The Stairs of Cirith Ungol
In the Gospel of Luke, Jesus says “There will be more joy in heaven over one sinner who repents than over ninety-nine righteous people who have no need of repentance.” In the light of the parables of the lost sheep and prodigal son that contextualize that statement, how evident it seems of the overwhelming happiness and importance of even a single soul being saved. Such a meditation has oft been given, in richer and more profound detail than can be offered here. However, what is less often considered is the logical reverse to the parabolic lost coin: that is to say, the tragic sadness of losing a soul.
Gollum has showcased his indecision and internal struggles before. Yet ever the pale green light has maintained dominance, and what goodness left in Sméagol has been smothered and suppressed. In a rocky crevice on the stairs of Cirith Ungol, hidden from the eyes of the sleeping hobbits, our gangling guide has a final chance at repentance, a final opportunity to turn away from the wickedness he has been preparing. Tragically, Sméagol has almost won: he has almost overcome his darker half, almost set aside the old mastering Precious out of love for his new Master, Frodo. In his pain, in his debate, in his cautious gesture of caressing care, he nearly comes home. Only the sudden waking of Sam – and his gruff response – drives Sméagol back into the darkness of Gollum, from which he shall never rise again. As Tolkien himself wrote in a letter about this most tragic moment, Gollum’s “repentance is blighted and all Frodo’s pity is (in a sense) wasted.”
Is Sam to blame for Gollum’s final banality, then? Would Sméagol have retained an aura of goodness had Master Samwise been more like Master Frodo? In the context of the story, of course, we expect this startled reaction from Sam, and perhaps it is necessary for the ultimate resolution of the epic. The Precious holds tremendous power over Sméagol, and addiction takes long perseverance and vigilance to defeat. Nevertheless, it always begins with a single action, a single moment, a single choice: as Dismas the Good Thief reminds us from Calvary, there is no good endeavor too small to restore even the most forgone.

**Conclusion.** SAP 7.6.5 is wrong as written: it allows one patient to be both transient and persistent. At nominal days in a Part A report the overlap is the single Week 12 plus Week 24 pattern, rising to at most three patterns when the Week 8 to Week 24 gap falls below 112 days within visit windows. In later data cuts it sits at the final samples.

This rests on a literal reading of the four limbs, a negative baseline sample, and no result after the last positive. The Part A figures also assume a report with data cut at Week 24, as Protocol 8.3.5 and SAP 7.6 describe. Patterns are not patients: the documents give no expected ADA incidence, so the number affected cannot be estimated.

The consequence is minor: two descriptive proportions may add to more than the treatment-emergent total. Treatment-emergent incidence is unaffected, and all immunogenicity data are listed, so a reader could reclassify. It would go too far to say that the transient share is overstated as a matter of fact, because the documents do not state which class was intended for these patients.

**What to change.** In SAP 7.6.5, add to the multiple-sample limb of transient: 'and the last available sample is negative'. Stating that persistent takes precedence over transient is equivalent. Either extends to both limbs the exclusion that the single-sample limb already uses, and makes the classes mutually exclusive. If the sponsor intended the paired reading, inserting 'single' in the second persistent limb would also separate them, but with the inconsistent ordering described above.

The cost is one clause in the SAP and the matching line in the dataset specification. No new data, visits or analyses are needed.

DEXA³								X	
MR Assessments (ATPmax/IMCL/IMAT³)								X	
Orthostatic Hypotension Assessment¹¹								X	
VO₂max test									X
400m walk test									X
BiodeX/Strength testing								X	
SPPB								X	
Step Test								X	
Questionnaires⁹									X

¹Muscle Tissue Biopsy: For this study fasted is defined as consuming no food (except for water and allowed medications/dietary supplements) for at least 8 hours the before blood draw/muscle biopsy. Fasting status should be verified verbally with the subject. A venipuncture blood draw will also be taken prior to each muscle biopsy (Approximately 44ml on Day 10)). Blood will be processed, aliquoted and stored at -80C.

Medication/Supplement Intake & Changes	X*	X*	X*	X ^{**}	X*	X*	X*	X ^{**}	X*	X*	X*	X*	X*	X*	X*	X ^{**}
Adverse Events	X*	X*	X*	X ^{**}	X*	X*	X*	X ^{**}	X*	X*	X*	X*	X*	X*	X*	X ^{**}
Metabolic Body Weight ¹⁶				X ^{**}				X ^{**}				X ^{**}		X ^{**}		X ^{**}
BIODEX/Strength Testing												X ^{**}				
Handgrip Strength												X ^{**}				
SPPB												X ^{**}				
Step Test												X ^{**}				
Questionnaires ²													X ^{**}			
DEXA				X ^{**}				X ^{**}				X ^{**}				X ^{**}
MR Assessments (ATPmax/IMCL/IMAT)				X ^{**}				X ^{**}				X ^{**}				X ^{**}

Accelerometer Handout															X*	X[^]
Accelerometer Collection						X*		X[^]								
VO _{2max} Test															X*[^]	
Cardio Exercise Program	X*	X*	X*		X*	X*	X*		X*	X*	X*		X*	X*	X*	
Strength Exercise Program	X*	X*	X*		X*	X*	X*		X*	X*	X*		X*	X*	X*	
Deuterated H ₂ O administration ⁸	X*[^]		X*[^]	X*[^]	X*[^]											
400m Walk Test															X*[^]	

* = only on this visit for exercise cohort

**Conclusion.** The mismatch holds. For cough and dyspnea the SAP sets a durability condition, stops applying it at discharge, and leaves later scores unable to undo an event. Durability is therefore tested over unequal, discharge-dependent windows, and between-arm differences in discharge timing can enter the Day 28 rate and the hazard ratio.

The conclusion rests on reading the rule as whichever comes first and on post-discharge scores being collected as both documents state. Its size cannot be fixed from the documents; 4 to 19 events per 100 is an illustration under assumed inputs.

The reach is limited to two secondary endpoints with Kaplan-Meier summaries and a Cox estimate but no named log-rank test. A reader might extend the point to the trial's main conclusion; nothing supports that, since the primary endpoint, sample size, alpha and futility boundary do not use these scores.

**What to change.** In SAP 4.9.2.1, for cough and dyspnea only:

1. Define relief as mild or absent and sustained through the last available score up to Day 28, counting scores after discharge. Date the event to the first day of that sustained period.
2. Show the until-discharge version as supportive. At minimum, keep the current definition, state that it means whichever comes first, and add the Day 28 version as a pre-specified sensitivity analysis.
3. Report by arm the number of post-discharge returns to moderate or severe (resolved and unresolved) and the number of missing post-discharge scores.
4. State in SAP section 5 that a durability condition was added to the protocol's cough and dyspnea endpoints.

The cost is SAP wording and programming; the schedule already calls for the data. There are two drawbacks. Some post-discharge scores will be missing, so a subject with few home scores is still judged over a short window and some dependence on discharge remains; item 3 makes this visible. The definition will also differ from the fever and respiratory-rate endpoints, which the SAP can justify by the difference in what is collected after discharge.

How haunting the beauty, how heart-wrenching the image, how devastating the defeat following the vision that Tolkien offers us:
“For a fleeting moment, could one of the sleepers have seen him, they would have thought that they beheld an old weary hobbit, shrunken by the years that had carried him far beyond his time, beyond friends and kin, and the fields and streams of youth, an old starved pitiable thing.”
The ledger of Gollum is not unstained. Yet ultimately this is the core of Sméagol: a hobbit in all but his cruel fate, lost and loneliness and too long of this world. Such a recognition does not pardon his deeds or dismiss his decisions: instead, it fills our hearts with sadness to see how similar Sméagol is to Sam and Frodo, and how close he comes to redemption.
There is sadness in the losing of a soul; there is tragedy when we ourselves inadvertently and unknowingly cause such a loss. The burden lies not with Frodo and his stirring, or Sam and his roughness, but instead with us, the reader and the witness. For the briefest of moments we have entered into the darkest of nights and see the fleeting glimmer of hope, and then have seen it pass away. We have paused with pity on the fate of poor Sméagol, and we are sad, for in losing a soul, we recognize and begin to understand the great tragic potential of life.